Friends, this is the truth we are after. This is what our longings point to. I don’t believe that Jesus was ever stoic or unfeeling. I think that there is a very clear invitation woven throughout the stories of his life and ministry for seekers to come, dive in, and discover the beauty of a God who has more personality than all of us put together. The invitation is there without a doubt—but for those with eyes to see and ears to hear. We will only believe what we allow ourselves to believe. We’ll only see what we’re willing to see.
But consider this: Our full glory as children of God will only be revealed when we allow our curiosity to plunge us into a relentless search for the truth. This is essentially what Proverbs 25 tells us. God takes delight in concealing a matter because he’s inviting his children, who are made to be kings and queens, into this delightful and mysterious search to uncover the reality of who he is.
It’s an invitation into a depth of relationship reserved for those who want everything Jesus has and is—even the truths that seem to be unwritten—the characteristics that require our imaginations to comprehend.
Ah, there it is. Imagination. The great misunderstood gift. As writers and artists, we rely on our imaginations for everything we create. And just as it is the glory of kings to search out a matter, the same is true for us as artistic people. We write stories and compose songs in order to enter into this grand search for truth. In the very act of employing imagination we discover things we couldn’t have discovered any other way. Why would Jesus have sent his Holy Spirit if not to be actively involved in our imaginations, leading us through the ups and downs of our emotions and revealing pictures and words and ideas to us in ways we’ve never thought of before? This is the importance of art and stories in the life of believers. Discovery. A journey to uncover who we are and who God is and what it all really means as we relate with a creative Holy Spirit and let him give us new eyes.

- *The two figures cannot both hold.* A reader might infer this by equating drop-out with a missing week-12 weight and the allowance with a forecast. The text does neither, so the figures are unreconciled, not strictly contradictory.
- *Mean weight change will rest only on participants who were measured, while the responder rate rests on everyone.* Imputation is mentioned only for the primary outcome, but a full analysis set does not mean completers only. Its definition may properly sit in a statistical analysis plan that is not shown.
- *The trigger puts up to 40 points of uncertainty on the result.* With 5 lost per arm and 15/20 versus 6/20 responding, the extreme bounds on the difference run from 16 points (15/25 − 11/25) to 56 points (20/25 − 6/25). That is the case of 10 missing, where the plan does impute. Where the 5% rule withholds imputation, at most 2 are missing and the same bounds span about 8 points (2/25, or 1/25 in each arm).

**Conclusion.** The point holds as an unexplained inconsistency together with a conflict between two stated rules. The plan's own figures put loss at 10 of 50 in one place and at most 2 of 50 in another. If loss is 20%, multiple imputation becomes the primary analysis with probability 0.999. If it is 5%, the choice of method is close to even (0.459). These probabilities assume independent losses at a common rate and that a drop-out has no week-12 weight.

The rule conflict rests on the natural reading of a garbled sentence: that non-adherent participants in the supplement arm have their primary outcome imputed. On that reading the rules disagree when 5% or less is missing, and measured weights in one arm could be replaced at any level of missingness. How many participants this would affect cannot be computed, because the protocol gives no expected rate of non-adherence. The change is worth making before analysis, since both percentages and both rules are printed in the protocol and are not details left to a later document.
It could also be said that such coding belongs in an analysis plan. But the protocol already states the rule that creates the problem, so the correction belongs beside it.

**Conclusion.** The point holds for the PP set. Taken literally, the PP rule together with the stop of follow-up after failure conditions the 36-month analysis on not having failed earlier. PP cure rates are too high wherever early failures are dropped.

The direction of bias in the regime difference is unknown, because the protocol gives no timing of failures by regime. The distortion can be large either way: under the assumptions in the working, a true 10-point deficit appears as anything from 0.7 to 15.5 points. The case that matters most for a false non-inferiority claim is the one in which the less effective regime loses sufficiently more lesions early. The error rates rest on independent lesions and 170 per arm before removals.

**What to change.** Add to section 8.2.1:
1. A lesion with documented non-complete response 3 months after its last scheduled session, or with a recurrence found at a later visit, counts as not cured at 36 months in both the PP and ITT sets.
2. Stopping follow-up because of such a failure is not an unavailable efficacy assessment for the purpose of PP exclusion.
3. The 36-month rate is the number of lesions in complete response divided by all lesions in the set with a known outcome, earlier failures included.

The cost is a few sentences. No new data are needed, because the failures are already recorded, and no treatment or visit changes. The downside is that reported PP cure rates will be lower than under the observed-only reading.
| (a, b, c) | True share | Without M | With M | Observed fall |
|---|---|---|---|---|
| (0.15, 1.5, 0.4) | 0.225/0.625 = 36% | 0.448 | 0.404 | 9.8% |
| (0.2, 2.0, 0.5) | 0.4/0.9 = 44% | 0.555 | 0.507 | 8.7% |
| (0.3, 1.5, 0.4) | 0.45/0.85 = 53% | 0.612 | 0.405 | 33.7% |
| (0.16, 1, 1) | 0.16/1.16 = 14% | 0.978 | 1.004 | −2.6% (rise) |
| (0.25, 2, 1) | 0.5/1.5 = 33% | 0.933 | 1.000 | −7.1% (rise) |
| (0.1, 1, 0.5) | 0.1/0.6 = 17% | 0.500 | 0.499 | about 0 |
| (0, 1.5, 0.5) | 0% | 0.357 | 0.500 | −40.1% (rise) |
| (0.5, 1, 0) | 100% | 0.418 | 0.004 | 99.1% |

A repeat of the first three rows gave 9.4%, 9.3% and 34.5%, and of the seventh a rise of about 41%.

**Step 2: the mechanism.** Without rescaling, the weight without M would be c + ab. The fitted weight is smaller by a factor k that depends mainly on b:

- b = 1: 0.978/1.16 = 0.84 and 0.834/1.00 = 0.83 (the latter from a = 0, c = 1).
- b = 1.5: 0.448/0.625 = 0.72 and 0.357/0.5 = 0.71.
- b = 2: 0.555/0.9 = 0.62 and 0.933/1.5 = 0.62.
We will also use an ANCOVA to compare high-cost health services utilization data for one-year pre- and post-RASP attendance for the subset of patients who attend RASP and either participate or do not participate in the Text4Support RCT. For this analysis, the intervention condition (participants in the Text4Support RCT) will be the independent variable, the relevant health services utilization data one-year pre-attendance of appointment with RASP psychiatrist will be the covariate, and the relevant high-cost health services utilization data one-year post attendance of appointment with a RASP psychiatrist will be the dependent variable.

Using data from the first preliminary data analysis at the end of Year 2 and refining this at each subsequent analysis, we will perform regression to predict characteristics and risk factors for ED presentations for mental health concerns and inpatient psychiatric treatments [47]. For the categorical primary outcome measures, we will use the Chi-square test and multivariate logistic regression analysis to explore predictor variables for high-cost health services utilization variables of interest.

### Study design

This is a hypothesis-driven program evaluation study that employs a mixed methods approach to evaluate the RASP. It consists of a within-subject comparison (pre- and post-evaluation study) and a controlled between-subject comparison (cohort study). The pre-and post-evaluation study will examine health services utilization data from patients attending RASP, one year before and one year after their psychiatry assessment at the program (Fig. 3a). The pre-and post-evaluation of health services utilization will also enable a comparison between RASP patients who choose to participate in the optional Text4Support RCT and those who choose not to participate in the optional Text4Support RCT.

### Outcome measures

The invitation is open. Will you join the search?